December 2019

Daily Current Affairs (09-12-19)



Related Topic in KAS Prelims Syllabus:  

International Relations [Paper-I]: International Organisations, International Treaties and Forums, their structure and mandate

Why in News?

  • OPEC group of oil-producing countries and their allies, including Russia, have decided to cut oil production by 500,000 barrels per day.
  • The group decided to cut output to support the price of energy and bolster their revenues.

News in Detail

  • The cuts come on top of a reduction of 1.2 million barrels a day that they have been observing for the past three years.
  • In a meeting in Vienna, they agreed to reduce production to stem pressure on prices from abundant reserves and weak global economic growth.
  • Ministers gathered at OPEC headquarters decided for an additional adjustment of five lakh barrels per day, effective from 1st January 2020.
  • This would bring production 1.7 million barrels per day below October 2018 levels.
  • In addition, several countries, mainly Saudi Arabia, will continue their additional voluntary contributions. It will lead to an overall production cut to 2.1 million barrels per day.
  • Oil prices surged following the announcement, with US benchmark WTI and its European counterpart Brent crude by about two per cent higher.

About OPEC

  • It is a group consisting of 14 of the world’s major oil-exporting nations.
  • OPEC is a cartel that aims to manage the supply of oil in an effort to set the price of oil on the world market, in order to avoid fluctuations that might affect the economies of both producing and purchasing countries.
  • It is a permanent, intergovernmental organization, created at the Baghdad Conference in 1960, by Iran, Iraq, Kuwait, Saudi Arabia, and Venezuela.
  • The other member countries are United Arab Emirates (UAE), Algeria, Libya, Nigeria, Gabon, Equatorial Guinea, Republic of Congo, Angola and Ecuador.
  • It was founded to coordinate the petroleum policies of its members and to provide member states with technical and economic aid.
  • It is headquartered in Vienna, Austria.


According to current estimates, 79.4% of the world’s proven oil reserves are located in OPEC Member Countries, with the bulk of OPEC oil reserves in the Middle East, amounting to 64.5% of the OPEC total.

[Source: All India Radio, Investopedia]




Related Topic in KAS Prelims Syllabus:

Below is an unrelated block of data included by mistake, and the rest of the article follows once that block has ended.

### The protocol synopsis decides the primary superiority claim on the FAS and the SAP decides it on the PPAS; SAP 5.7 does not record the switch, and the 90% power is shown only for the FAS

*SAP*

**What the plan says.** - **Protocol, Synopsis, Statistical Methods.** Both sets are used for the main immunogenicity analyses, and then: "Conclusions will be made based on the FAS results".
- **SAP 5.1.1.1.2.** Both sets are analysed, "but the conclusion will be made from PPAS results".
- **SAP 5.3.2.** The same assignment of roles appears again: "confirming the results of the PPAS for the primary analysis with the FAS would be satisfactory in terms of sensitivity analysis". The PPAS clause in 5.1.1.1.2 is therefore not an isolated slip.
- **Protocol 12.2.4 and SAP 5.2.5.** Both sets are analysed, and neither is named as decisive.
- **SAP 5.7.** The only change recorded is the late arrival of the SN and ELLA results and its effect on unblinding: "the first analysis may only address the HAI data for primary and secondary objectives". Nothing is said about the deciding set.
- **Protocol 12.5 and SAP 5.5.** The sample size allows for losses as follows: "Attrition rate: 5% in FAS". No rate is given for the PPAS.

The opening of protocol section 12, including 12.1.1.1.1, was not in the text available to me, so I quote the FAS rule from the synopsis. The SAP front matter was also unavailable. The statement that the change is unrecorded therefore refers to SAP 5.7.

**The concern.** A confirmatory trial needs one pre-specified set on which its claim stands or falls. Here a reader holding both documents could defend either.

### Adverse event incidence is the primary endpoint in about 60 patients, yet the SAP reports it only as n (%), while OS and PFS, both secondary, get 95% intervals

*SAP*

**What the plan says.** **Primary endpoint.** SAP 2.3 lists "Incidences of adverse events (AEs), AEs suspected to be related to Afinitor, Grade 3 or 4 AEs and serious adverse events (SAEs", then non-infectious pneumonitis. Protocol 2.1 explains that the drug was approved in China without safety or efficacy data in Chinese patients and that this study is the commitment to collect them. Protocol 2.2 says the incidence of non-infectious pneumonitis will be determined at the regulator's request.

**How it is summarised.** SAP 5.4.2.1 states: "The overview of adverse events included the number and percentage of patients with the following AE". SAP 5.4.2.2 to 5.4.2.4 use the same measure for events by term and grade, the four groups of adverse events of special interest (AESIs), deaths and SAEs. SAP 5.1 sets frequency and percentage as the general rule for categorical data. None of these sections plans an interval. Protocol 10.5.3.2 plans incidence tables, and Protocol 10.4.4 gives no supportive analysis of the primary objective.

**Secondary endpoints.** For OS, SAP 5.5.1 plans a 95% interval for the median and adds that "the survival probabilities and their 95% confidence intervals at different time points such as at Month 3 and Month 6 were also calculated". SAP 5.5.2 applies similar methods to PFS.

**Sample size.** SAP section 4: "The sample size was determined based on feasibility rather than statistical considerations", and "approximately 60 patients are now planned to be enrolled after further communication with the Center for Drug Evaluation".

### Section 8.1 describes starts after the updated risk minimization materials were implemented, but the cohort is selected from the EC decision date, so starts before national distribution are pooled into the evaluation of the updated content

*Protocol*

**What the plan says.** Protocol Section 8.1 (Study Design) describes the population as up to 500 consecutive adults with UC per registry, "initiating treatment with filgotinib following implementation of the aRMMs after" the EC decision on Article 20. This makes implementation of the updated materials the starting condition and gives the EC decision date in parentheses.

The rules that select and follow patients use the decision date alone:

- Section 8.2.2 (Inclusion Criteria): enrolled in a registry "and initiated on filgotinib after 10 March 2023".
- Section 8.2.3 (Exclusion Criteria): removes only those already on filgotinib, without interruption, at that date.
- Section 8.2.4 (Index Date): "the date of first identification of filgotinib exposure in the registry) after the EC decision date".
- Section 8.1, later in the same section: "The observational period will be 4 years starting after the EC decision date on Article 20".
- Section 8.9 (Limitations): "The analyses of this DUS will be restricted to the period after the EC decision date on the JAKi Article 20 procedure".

Environment [Paper-II]: Policies and treaties for the protection of environment at the National and the International level, Biodiversity – its importance and concerns


Researchers have developed the ‘FrogPhone’, a novel device which allows scientists to call up a frog survey site and monitor them in the wild.

What is Frog Phone?

  • It is the world’s first solar-powered remote survey device that relays environmental data to the observer via text messages, whilst conducting real-time remote acoustic surveys over the phone.
  • The device has been developed at the University of New South Wales (UNSW) Canberra and the University of Canberra in collaboration with the Australian Capital Territory (ACT) and Region Frogwatch Program and the Australian National University.


  • With FrogPhone, researchers can simply “calla frog habitat. After a call is made to one of the FrogPhones already on a site, the device will take three seconds to receive it.
  • During these few seconds, the device’s temperature sensors will get activated and environmental data such as air temperature, water temperature and battery voltage will be sent to the caller’s phone via a text message.
  • The calls will have minimal background noise and clear sound quality that will give the callers the ability to identify different frog species based on their knowledge of frog calls – croaks.
  • Because frogs are most active during night, researchers are usually required to make nightly observations in order to monitor them on site.
  • The FrogPhone will allow researchers to dial these devices remotely, and analyse the data later.


  • The FrogPhone will help to drastically reduce the costs and risks involved in remote or high intensity surveys.
  • Its use will also minimize potential negative impacts of human presence at survey sites.
  • These devices also allow for monitoring of local frog populations more frequently than before, which is important because these populations are recognised as indicators of environmental health.
[Source: Indian Express, sciencedaily]




Related Topic in KAS Prelims Syllabus:  

Indian Constitution [Paper-I]: Indian Constitution and its salient features, imporatant provisions relating to Constitutional amendments


Constitution (One Hundred and Twenty-Sixth Amendment) Bill, 2019 was introduced in Lok Sabha by the Minister of Law and Justice, Mr. Ravi Shankar Prasad, on December 9, 2019.

About the Bill

  • The Bill amends provisions related to reservation of seats for Scheduled Castes (SCs) and Scheduled Tribes (STs).